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The limit of space is rethought as Virgin Galactic Testing Progress

WASHINGTON – When Virgin Galactic approaches its first suborbital flight in space, a potential change of terminology can make it…

WASHINGTON – When Virgin Galactic approaches its first suborbital flight in space, a potential change of terminology can make it easier for the company to achieve that milestone.

In an interview with CNN published on November 30, Virgin Galactic founder Richard Branson said the company was within a few weeks of flying its SpaceShipTwo suborbital spacecraft in space. The vehicle called VSS Unity has performed a series of driven test flights, by July 26th.

“The room is hard,” Branson said in response to a question citing anonymous critics who did not believe the company could reach SpaceShipTwo. “Of course, we would like to prove our critics wrong and I’m pretty convinced that we will do it before Christmas.”

Branson had suggested in an October interview with CNBC that the first flight in SpaceShipTwo would come in weeks, not months. The company’s officials at that time declined to comment on that schedule and were in agreement with a long-term policy to allow Branson to set schedules and deadlines, even though they considered they planned to carry out at least one more driven test flight before the end of the year.

George Whitesides, chief of Virgin Galactic, did not give a specific schedule in a November 27th at the SpaceCom Expo in Houston, but suggested that more and higher altitude tested flights are coming soon. “The next flight will be even more exciting” than the Christmas fly, which reached a peak of 52 kilometers, he said. “We’ll see some of them soon.”

The July flight meant a 42 second burn of the SpaceShipTwo hybrid rocket engine, which is intended to shoot for about 60 seconds on a regular flight. “We are in place where we will add a lot of apogee if we continue to burn the rocket engine,” said Whitesides during a dinner call at the space launch ceremony on November 2 in Los Angeles.

One question is what height SpaceShipTwo needs to reach in order to consider reaching the space. While there is no formal limit for space in treaties or laws, the industry has often used the height of 1

00 kilometers, known as Karman Line after the late space engineer Theodore von Kármán. That definition became prominent during the Ansari X price competition for commercial suborbital vehicles, which was held by SpaceShipOne 2004 when it flew over twice twice within two weeks, as well as during a test flight three months earlier.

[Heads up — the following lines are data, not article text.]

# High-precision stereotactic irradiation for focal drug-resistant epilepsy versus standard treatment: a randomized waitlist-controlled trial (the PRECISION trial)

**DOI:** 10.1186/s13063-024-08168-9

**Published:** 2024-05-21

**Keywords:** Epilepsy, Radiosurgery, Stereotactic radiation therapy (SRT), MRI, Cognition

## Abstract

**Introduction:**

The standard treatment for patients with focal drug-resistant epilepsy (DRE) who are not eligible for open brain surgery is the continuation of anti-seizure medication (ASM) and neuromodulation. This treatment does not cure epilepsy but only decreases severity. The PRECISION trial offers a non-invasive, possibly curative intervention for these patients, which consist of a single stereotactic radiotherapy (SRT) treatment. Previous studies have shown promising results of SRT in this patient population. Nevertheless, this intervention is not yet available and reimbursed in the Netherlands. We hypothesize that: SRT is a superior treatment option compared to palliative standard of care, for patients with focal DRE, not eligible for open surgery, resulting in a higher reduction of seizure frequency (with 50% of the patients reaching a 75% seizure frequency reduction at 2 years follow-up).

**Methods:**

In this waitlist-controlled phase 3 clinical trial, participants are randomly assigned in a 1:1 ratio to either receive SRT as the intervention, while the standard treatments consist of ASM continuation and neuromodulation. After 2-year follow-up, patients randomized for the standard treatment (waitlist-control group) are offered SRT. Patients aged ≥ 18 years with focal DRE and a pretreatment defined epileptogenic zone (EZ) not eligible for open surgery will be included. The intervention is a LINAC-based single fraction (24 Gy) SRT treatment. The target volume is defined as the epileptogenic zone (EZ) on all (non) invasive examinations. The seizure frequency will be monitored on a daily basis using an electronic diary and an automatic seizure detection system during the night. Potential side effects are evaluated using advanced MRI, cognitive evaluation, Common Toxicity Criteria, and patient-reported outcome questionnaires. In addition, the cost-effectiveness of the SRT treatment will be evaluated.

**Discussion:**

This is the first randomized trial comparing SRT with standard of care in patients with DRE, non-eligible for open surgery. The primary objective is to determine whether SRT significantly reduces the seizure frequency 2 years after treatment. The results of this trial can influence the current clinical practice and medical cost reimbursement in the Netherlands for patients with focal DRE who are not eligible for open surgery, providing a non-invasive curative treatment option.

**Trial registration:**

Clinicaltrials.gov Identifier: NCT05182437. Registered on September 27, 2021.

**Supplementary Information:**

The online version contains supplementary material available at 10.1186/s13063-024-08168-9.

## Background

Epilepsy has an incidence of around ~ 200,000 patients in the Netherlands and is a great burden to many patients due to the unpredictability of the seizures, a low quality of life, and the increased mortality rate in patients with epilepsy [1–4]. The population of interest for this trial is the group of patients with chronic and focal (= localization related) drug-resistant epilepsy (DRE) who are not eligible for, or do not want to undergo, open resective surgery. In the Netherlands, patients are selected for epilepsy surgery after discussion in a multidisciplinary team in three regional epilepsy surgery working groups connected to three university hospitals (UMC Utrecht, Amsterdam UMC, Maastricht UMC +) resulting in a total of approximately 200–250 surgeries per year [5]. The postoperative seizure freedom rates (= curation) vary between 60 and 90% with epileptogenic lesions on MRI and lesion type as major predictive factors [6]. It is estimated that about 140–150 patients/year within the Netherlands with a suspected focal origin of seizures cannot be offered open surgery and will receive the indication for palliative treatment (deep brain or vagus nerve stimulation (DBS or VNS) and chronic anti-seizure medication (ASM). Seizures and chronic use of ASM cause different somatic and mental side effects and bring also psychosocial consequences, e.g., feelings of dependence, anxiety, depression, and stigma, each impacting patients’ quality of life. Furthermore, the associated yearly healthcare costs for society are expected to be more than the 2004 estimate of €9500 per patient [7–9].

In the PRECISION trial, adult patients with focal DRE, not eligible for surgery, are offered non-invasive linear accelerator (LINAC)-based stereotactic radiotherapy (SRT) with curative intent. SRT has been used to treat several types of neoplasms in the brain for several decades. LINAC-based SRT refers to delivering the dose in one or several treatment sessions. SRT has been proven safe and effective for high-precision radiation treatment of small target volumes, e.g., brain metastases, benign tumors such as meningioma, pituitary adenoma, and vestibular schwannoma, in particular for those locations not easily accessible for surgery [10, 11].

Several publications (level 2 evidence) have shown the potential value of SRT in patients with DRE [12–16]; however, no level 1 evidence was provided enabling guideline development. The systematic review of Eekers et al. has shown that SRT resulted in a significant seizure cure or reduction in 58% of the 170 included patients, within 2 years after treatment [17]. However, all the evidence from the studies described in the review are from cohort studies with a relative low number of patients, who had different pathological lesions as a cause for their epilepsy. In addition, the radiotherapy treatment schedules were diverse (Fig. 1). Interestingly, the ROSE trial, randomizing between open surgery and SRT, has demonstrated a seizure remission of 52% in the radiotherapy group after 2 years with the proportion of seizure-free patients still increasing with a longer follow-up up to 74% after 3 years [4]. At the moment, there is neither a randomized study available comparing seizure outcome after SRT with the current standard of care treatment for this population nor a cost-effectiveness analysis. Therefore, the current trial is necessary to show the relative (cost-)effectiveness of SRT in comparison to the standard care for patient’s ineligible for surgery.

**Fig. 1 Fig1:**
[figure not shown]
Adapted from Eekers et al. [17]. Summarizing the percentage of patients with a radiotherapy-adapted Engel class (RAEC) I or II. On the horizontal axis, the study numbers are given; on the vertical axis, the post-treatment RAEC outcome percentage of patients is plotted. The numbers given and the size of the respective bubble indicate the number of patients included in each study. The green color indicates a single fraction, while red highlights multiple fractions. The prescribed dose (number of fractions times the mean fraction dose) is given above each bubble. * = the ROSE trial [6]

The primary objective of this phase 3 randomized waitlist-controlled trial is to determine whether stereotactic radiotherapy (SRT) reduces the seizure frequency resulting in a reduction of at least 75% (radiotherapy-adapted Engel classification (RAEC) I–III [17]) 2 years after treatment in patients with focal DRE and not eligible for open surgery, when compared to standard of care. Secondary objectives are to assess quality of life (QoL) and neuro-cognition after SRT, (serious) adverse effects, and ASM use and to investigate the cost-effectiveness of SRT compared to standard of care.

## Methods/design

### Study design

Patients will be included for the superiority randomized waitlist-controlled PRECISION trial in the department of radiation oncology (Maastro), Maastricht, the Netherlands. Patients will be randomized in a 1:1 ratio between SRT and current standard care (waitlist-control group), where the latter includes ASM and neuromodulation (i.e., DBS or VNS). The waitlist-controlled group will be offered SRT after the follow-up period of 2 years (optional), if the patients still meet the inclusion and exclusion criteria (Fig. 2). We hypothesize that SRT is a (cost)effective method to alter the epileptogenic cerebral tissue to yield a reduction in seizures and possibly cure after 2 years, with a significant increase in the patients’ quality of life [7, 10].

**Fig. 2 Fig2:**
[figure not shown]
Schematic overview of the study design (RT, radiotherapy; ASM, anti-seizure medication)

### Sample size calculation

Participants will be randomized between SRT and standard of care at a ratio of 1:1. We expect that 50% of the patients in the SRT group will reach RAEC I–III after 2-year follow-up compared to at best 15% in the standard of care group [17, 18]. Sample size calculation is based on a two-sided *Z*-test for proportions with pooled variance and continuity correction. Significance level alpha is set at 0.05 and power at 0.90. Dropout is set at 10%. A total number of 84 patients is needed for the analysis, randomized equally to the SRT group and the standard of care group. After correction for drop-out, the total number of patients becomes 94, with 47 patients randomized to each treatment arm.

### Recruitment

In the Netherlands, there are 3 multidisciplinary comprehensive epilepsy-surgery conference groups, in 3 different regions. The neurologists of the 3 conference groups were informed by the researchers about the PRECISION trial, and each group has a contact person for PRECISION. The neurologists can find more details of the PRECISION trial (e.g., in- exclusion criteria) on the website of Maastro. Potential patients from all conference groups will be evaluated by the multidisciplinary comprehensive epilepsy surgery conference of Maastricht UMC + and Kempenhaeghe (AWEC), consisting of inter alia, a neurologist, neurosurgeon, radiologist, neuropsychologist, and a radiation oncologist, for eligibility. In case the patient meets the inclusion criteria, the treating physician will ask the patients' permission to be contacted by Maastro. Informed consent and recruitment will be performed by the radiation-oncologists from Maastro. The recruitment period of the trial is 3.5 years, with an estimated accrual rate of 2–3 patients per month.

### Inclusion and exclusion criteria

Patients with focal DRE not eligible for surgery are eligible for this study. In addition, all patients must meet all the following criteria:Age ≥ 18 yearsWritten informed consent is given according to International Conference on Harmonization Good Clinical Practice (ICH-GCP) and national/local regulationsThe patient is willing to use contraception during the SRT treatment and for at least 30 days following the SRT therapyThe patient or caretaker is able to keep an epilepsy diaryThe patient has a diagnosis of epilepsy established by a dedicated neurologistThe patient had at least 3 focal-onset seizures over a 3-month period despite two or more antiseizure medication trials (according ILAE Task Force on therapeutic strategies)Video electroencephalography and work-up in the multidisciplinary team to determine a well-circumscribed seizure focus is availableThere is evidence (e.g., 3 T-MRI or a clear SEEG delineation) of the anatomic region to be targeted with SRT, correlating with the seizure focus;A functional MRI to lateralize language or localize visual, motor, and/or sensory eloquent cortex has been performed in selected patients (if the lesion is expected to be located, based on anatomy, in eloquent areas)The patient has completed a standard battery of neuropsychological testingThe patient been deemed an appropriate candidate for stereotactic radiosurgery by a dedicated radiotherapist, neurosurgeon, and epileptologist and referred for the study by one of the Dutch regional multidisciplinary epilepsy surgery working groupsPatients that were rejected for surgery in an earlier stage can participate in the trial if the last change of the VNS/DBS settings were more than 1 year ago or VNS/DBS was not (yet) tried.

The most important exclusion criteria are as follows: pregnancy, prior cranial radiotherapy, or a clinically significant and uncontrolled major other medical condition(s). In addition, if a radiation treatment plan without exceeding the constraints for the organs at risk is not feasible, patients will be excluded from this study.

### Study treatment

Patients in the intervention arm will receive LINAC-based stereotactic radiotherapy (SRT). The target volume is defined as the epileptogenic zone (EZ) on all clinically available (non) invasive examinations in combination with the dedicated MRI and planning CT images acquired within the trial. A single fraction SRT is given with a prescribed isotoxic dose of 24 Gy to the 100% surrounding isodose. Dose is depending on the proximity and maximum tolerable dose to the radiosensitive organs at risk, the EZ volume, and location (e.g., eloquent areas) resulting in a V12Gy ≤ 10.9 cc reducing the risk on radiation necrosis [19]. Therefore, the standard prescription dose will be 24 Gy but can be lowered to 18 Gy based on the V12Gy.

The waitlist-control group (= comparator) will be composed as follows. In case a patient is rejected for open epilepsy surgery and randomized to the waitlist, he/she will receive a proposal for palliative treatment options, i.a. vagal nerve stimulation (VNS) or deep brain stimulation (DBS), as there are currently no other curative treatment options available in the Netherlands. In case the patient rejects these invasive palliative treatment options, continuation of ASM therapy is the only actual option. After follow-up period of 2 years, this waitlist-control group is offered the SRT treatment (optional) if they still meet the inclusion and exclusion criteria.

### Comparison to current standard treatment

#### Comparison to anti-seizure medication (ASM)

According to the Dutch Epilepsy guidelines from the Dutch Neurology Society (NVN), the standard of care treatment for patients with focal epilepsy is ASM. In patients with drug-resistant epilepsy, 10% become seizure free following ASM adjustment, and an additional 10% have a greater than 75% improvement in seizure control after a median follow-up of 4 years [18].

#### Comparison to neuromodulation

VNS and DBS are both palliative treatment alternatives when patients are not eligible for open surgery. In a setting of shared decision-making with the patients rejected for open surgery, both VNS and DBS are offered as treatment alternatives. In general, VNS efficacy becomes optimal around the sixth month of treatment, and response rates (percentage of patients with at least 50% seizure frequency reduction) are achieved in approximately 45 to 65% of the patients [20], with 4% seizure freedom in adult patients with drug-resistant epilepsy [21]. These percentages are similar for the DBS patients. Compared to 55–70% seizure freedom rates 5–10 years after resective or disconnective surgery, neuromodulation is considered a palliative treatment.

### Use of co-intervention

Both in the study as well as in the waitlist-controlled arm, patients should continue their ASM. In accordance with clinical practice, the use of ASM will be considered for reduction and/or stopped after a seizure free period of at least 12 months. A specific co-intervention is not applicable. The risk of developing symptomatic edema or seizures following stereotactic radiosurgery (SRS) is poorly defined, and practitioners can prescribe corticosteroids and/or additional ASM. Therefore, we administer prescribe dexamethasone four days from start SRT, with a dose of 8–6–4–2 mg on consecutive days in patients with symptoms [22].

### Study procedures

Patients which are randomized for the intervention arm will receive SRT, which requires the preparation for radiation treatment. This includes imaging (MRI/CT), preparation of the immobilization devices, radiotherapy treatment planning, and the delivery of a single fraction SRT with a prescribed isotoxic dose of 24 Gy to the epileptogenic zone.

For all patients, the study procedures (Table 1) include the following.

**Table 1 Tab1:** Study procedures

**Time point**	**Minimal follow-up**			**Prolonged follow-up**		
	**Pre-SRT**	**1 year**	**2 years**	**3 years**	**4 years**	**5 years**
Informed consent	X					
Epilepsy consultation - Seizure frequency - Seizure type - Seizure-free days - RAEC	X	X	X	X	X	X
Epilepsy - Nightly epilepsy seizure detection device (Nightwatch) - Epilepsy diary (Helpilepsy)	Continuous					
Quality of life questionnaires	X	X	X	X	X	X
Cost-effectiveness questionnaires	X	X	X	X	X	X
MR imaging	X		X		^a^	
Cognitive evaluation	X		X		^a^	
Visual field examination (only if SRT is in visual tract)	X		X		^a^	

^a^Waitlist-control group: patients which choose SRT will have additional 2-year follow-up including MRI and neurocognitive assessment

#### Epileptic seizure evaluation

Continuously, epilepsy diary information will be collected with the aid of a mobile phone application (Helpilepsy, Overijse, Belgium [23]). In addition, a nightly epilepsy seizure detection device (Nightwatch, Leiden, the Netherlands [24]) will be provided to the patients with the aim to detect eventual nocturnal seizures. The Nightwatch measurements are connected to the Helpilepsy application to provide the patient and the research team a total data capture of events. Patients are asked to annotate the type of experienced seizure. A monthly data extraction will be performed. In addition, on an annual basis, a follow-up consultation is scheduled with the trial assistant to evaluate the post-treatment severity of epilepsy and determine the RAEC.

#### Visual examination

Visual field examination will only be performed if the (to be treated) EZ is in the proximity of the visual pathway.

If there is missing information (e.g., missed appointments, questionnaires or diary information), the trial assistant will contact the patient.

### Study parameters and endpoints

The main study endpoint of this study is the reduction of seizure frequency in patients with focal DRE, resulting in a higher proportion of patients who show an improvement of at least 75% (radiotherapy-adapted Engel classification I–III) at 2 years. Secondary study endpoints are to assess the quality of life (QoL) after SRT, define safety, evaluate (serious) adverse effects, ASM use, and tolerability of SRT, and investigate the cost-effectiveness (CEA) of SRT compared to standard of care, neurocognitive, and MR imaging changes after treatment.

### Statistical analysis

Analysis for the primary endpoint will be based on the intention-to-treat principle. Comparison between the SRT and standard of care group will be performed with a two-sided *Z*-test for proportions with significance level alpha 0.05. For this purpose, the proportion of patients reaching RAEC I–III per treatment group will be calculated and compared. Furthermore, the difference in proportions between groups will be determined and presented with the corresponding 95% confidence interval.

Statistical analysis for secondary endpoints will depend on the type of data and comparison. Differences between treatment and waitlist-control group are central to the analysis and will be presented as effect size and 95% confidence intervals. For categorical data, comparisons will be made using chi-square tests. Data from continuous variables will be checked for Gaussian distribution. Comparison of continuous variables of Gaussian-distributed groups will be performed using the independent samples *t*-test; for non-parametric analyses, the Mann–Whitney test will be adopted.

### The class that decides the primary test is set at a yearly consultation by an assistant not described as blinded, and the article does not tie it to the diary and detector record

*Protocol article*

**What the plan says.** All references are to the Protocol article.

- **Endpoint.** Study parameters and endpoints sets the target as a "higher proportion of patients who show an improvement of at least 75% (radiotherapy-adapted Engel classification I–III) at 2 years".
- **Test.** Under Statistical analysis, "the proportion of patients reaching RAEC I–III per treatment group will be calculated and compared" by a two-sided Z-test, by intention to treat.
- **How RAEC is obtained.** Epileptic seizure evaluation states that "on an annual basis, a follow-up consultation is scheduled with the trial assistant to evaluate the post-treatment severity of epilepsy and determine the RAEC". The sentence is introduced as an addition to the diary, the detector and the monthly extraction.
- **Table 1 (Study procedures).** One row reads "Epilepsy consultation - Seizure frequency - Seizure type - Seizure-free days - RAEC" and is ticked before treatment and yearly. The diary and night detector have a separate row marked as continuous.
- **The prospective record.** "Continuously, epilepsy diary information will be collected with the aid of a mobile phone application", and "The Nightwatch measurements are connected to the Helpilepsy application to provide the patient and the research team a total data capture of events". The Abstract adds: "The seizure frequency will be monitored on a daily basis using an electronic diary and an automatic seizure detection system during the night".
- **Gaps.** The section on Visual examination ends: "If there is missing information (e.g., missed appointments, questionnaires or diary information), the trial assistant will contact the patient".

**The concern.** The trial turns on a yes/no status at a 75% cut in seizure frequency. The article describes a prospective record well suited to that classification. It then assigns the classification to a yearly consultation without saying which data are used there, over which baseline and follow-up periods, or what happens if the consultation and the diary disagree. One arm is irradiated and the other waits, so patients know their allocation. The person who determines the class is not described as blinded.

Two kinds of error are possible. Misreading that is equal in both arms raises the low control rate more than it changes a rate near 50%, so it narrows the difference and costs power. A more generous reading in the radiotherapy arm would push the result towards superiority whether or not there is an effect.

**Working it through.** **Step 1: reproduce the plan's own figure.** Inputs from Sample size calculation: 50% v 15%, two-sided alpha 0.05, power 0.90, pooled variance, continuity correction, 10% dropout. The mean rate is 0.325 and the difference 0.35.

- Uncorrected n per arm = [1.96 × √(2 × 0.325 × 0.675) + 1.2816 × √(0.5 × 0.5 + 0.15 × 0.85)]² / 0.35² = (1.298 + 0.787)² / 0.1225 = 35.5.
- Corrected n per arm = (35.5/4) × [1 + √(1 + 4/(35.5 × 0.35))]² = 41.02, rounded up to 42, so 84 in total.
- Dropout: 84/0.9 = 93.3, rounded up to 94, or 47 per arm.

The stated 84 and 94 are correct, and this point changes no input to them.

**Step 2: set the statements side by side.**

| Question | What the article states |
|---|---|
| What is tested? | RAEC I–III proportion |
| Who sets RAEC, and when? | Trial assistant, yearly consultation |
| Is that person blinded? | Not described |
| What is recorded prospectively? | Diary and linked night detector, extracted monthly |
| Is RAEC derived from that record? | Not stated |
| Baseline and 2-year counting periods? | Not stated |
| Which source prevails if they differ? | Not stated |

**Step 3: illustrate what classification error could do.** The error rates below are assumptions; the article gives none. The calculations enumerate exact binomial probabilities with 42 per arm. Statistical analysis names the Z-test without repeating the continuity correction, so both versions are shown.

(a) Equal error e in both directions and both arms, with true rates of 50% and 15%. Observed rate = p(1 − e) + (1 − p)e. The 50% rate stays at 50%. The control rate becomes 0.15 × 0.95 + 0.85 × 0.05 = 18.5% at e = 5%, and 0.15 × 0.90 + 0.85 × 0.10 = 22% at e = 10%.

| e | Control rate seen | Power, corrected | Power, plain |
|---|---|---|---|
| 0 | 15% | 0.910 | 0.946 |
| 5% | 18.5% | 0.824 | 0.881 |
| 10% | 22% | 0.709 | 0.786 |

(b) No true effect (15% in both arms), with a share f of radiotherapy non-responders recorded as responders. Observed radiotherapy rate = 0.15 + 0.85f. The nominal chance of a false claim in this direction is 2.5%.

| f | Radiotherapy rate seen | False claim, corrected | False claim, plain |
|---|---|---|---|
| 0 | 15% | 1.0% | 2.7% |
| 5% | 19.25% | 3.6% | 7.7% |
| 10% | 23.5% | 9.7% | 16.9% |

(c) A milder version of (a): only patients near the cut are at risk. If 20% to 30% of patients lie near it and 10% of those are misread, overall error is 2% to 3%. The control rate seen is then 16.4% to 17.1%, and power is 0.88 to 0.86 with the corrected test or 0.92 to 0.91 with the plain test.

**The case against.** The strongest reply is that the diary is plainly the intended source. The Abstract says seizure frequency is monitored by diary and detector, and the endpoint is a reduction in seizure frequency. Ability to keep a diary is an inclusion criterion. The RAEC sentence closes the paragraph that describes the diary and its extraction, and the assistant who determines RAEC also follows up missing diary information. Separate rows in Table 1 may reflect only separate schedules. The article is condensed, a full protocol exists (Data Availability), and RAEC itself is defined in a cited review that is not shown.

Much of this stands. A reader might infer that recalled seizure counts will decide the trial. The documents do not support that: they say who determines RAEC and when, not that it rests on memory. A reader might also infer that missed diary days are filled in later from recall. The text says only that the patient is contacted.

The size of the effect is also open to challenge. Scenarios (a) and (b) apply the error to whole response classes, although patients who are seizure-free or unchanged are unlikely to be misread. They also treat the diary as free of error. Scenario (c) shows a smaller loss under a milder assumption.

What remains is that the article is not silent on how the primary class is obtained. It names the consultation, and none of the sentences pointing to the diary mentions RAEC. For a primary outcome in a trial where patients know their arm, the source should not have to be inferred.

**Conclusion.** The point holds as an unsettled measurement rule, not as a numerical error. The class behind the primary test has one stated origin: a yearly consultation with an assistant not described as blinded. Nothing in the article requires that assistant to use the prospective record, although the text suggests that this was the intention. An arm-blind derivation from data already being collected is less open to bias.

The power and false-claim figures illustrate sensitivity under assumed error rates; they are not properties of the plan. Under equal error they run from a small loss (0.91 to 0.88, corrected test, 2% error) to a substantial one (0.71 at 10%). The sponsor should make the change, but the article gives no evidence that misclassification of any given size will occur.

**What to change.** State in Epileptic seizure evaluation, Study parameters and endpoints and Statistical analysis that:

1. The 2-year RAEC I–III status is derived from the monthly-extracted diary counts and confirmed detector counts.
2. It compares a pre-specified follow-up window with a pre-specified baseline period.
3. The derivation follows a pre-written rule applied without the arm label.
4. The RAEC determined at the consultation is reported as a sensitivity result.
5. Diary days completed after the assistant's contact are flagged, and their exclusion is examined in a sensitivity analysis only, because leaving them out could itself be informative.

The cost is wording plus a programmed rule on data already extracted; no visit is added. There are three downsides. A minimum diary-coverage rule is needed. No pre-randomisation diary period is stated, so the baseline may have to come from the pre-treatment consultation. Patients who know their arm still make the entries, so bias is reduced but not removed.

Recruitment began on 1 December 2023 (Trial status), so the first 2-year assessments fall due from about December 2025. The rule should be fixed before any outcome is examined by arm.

It has been industry speculation, however, SpaceShipTwo will not be able to achieve the height of its current configuration with a full payload of space fan partners or onboard experiments. Whitesides, asked about heights in his Los Angeles speech, instead referred to a lower altitude used by the US government.

“For Virgin Galactic, the great milestone we perceive is that NASA and Air Force people get their astronauts, which is 50 miles,” he said. “For us and our customers, I think we will focus on 50 miles, at least in the beginning.”

International bodies are now found in the Karman line definition. In a statement from November 30, Fédération Aéronautique Internationale (FAI), the world’s aviation federation, which maintained aeronautics and spaceflight records, announced that it would work with the International Astronaut Federation (IAF) to see what height should be considered as the limit of space for his record keeping purposes.

“Recently published analyzes present a convincing scientific case for reduction at this height from 100km to 80km,” said FAI’s statement. Eighty kilometers are about 50 miles. FAI said it was proposed to IAF that “an international workshop will be held in 2019 to fully explore this issue with input and participation from astrodynamics and astronautic society.”

The FAI statement did not mention the specific analyzes that led to reassessing Karman line height. However, such a paper was recently published in the journal Acta Astronautica by Jonathan McDowell, an astronomer and spacecraft historian at the Harvard-Smithsonian Center for Astrophysics, which recommended reducing the Karman line to 80 kilometers.

The paper besides investigating the historical record contained extensive mathematical analysis, modeling forces on a spacecraft traveling through the upper atmosphere. The conclusion was that for most satellites the gravity exceeded the aerodynamic forces at altitudes of 70 to 90 kilometers. “Based on these physical, technical and historical arguments, I therefore propose that a value of 80 km is a more appropriate choice to use as the canonical lower edge of space in circumstances where such a separation line between atmosphere and space is desired,” concluded the paper.

Whitesides referred to that paper in its comments last month. “If you look back in space history, it’s not clear at all that Kármán really believed that 100 [kilometers] was really the right place,” he said. “It’s kind of a nice round number.”

The division line has not been a problem for the other company operating a commercial human suborbital spacecraft system. Blue Origin’s New Shepard has exceeded 100 kilometers on several of its test flights, including the latest 18th of July, where the vehicle crew capsule reached a peak of approximately 119 kilometers due to the use of the interruption engine shortly after being separated from the vehicle propulsion module.

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